An observing system experiment was conducted to assess the impact of wind products derived from the Cyclone Global Navigation Satellite System (CYGNSS) on tropical cyclone track, maximum 10-m wind speed V max, and minimum sea level pressure forecasts. The experiment used a global data assimilation and forecast system, and the impact of both CYGNSS-derived scalar and vector wind retrievals was investigated. The CYGNSS-derived vector wind products were generated by optimally combining the scalar winds and a gridded a priori vector field. Additional tests investigated the impact of CYGNSS data on a regional model through the impact of lateral boundary and initial conditions from the global model during the developmental phase of Hurricane Michael (2018). In the global model, statistically significant track forecast improvements of 20–40 km were found in the first 60 h. The V max forecasts showed some significant degradations of ~2 kt at a few lead times, especially in the first 24 h. At most lead times, impacts were not statistically significant. Degradations in V max for Hurricane Michael in the global model were largely attributable to a failure of the CYGNSS-derived scalar wind test to produce rapid intensification in the forecast initialized at 0000 UTC 7 October. The storm in this test was notably less organized and symmetrical than in the control and CYGNSS-derived vector wind test. The regional model used initial and lateral boundary conditions from the global control and CYGNSS scalar wind tests. The regional forecasts showed large improvements in track, V max, and minimum sea level pressure.

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Sarah D. Ditchek
,
Jason A. Sippel
,
Ghassan J. Alaka Jr.
,
Stanley B. Goldenberg
, and
Lidia Cucurull

Abstract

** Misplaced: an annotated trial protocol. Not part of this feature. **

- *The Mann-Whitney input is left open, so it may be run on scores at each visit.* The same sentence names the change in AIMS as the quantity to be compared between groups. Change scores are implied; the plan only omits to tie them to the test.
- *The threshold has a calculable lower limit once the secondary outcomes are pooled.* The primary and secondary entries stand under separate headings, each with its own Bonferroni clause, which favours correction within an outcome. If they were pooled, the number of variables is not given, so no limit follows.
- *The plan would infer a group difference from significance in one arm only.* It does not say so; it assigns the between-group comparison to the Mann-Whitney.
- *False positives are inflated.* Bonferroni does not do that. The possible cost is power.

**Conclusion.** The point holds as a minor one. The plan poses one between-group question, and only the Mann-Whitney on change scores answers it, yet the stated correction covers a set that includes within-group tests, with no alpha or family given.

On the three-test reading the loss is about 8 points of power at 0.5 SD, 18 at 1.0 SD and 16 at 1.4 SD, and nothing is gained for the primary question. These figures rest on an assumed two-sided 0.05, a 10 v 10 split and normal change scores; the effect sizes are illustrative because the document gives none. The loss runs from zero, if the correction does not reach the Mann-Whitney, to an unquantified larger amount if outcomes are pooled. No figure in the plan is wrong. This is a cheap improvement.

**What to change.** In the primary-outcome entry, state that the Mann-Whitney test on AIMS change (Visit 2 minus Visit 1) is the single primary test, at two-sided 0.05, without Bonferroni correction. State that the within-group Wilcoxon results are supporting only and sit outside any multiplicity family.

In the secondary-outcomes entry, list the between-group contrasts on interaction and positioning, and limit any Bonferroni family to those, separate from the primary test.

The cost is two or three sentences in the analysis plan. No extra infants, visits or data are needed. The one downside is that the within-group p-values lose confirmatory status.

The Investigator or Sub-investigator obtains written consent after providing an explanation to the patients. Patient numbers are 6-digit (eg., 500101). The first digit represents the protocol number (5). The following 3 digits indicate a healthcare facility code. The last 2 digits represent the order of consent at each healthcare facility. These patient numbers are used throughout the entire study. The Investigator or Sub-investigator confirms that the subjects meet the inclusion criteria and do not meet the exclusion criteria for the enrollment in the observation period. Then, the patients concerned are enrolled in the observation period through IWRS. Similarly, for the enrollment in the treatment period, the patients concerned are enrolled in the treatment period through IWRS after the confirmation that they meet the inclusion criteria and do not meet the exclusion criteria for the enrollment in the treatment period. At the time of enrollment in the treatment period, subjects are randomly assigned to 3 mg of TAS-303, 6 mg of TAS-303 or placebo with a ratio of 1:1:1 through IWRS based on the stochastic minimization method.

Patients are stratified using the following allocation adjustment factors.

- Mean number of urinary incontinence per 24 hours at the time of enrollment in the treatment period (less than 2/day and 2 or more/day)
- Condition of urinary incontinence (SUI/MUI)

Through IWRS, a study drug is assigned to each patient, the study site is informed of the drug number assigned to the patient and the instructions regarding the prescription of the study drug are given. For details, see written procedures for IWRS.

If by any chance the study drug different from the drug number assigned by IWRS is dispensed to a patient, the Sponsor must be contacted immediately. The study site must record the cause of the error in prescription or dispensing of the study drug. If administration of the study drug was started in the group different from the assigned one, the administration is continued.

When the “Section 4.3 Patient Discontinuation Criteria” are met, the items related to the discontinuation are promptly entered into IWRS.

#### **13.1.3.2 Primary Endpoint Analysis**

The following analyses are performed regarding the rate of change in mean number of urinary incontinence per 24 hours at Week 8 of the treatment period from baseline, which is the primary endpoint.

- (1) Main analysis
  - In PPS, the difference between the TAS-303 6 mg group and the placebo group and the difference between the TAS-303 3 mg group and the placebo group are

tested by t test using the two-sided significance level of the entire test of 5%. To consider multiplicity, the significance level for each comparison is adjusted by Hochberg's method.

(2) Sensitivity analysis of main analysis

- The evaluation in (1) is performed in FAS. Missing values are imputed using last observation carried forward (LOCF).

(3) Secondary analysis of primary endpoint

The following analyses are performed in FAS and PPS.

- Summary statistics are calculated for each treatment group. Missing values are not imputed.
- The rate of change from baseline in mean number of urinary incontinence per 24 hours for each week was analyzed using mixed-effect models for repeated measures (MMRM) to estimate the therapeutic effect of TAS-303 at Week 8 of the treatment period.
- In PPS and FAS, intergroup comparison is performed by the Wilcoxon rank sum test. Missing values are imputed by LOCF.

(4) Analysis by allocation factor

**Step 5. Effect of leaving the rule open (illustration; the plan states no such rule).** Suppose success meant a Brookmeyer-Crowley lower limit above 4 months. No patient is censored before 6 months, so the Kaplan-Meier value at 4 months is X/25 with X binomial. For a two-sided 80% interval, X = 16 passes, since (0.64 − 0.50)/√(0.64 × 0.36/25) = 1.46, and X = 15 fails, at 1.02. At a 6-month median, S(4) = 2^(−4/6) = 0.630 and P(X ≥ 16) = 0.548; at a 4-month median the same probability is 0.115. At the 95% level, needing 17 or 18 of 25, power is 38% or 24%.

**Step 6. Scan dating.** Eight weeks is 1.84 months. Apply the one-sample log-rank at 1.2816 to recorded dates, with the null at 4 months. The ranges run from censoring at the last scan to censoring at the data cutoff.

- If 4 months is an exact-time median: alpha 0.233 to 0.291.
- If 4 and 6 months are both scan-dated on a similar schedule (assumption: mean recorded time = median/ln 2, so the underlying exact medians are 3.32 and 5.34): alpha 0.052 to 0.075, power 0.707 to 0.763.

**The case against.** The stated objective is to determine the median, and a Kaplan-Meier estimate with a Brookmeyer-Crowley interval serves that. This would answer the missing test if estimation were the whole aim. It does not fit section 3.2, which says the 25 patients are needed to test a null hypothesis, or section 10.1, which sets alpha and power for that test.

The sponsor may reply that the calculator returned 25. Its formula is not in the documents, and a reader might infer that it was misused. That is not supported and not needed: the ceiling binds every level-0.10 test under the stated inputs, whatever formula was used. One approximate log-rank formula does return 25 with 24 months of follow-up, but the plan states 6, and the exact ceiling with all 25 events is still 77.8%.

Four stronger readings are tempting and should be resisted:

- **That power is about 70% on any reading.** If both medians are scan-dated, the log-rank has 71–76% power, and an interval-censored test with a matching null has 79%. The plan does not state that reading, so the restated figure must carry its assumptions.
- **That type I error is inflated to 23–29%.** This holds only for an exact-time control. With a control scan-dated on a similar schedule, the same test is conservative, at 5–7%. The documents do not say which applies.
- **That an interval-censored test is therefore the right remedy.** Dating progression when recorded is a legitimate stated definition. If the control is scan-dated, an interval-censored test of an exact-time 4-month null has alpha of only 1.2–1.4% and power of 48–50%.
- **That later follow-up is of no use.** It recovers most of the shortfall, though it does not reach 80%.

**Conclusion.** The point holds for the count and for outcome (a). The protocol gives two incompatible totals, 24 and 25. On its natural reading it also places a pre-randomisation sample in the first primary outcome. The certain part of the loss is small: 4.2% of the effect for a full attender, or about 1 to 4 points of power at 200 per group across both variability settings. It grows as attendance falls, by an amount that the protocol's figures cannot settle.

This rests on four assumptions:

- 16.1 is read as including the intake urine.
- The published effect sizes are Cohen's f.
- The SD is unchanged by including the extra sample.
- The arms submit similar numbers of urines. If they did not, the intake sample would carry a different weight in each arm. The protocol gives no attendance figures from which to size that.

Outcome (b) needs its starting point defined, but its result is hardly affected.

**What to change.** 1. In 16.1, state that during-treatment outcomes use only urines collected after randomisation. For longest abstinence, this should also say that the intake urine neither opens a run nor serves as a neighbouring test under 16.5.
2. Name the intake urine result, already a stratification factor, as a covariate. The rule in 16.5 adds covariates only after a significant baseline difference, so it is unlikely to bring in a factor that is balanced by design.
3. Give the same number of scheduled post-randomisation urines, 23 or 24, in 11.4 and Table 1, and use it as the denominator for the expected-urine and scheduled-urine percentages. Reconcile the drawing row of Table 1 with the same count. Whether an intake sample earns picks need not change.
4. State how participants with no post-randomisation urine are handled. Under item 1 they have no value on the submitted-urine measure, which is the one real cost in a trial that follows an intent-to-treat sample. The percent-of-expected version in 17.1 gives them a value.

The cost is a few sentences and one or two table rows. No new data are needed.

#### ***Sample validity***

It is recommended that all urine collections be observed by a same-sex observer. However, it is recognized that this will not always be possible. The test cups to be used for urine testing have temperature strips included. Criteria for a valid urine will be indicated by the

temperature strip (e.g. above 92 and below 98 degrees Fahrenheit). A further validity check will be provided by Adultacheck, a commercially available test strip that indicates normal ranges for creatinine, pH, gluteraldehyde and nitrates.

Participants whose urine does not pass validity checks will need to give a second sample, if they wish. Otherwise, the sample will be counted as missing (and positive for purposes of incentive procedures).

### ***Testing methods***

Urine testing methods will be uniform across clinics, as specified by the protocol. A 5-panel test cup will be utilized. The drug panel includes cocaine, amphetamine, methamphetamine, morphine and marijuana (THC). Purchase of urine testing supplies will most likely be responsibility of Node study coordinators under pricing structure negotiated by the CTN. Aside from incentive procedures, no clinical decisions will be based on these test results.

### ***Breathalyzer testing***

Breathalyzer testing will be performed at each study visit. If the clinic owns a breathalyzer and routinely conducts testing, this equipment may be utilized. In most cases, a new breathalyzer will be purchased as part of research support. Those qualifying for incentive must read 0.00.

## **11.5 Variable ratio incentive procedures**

This study comprehensively assesses the overall impact of dropsondes on tropical cyclone (TC) forecasts. We compare two experiments to quantify dropsonde impact: one that assimilated and another that denied dropsonde observations. These experiments used a basin-scale, multistorm configuration of the Hurricane Weather Research and Forecasting Model (HWRF) and covered active North Atlantic basin periods during the 2017–20 hurricane seasons. The importance of a sufficiently large sample size as well as thoroughly understanding the error distribution by stratifying results are highlighted by this work. Overall, dropsondes directly improved forecasts during sampled periods and indirectly impacted forecasts during unsampled periods. Benefits for forecasts of track, intensity, and outer wind radii were more pronounced during sampled periods. The forecast improvements of outer wind radii were most notable given the impact that TC size has on TC-hazards forecasts. Additionally, robustly observing the inner- and near-core region was necessary for hurricane-force wind radii forecasts. Yet, these benefits were heavily dependent on the data assimilation (DA) system quality. More specifically, dropsondes only improved forecasts when the analysis used mesoscale error covariance derived from a cycled HWRF ensemble, suggesting that it is a vital DA component. Further, while forecast improvements were found regardless of initial classification and in steady-state TCs, TCs undergoing an intensity change had diminished benefits. The diminished benefits during intensity change probably reflect continued DA deficiencies. Thus, improving DA system quality and observing system limitations would likely enhance dropsonde impacts.